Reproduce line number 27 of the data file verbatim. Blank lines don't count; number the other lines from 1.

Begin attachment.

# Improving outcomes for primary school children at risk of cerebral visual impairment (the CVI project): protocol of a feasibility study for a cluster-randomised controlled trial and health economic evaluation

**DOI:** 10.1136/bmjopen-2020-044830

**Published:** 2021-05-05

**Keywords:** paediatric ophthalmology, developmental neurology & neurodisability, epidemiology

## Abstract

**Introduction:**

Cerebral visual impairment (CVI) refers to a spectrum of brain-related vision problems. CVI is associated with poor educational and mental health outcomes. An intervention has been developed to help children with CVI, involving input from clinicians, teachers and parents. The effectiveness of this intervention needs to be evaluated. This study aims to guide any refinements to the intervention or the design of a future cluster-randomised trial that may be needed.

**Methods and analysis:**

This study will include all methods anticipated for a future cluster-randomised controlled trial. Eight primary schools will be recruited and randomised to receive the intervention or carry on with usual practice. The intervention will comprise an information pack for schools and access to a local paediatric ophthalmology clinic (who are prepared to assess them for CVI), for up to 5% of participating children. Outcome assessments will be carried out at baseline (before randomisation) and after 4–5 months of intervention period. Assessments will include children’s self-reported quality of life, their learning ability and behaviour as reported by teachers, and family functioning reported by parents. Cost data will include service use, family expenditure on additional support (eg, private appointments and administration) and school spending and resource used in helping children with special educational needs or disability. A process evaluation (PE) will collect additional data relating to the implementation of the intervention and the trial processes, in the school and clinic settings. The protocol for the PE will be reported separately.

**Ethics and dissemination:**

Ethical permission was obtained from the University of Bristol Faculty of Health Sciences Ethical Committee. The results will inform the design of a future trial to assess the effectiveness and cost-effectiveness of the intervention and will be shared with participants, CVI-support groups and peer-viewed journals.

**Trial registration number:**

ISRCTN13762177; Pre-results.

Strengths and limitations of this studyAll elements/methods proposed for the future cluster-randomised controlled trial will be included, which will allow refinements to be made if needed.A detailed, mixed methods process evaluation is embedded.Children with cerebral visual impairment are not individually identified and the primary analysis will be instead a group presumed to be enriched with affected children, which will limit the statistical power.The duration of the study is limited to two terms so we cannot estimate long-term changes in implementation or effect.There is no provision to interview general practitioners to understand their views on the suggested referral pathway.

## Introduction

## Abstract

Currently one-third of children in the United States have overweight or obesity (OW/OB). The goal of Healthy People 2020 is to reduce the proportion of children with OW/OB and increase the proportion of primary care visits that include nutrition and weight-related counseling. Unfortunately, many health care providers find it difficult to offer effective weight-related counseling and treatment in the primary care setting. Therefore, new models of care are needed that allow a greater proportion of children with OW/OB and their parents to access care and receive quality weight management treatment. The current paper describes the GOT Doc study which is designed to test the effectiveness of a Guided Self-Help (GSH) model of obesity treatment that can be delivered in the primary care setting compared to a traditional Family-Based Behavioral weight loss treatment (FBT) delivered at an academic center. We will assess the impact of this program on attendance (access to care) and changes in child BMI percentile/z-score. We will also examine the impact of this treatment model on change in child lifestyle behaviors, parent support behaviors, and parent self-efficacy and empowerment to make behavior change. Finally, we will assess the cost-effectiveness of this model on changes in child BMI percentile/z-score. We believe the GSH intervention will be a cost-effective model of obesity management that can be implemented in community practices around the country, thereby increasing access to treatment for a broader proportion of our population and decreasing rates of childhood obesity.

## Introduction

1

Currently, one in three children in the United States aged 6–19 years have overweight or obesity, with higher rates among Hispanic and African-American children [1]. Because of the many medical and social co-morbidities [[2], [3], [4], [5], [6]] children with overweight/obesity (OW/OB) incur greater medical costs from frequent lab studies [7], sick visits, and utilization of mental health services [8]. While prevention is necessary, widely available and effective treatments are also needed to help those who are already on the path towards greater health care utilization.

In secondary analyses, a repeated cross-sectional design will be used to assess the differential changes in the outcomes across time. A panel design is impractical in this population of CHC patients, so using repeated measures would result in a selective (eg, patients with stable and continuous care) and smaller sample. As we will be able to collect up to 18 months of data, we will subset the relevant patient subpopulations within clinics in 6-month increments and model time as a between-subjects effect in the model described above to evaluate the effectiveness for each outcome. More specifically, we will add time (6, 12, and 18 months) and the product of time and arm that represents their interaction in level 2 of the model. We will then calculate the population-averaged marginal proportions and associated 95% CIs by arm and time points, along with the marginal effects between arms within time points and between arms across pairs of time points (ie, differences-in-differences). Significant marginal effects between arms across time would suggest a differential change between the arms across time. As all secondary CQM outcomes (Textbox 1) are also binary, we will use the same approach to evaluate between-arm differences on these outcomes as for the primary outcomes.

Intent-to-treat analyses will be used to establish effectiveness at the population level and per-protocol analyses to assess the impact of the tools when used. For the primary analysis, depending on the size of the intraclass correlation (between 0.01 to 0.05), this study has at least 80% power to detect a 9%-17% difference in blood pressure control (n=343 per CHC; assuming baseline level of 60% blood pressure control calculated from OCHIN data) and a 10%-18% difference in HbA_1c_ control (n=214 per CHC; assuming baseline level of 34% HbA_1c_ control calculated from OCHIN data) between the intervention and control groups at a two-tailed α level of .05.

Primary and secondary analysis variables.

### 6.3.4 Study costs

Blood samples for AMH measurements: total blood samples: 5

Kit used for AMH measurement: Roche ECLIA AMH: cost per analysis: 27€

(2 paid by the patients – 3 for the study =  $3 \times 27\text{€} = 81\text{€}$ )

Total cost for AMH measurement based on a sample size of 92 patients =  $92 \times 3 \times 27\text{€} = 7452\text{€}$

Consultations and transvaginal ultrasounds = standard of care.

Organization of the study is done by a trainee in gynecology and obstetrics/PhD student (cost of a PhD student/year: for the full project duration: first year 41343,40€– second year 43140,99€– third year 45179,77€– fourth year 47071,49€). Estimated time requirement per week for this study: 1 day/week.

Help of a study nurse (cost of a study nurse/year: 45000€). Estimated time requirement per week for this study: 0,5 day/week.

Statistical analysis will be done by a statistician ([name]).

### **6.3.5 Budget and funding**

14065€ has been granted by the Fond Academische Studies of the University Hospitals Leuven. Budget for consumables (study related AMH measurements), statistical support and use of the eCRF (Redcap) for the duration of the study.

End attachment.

(2 paid by the patients – 3 for the study =  $3 \times 27\text{€} = 81\text{€}$ )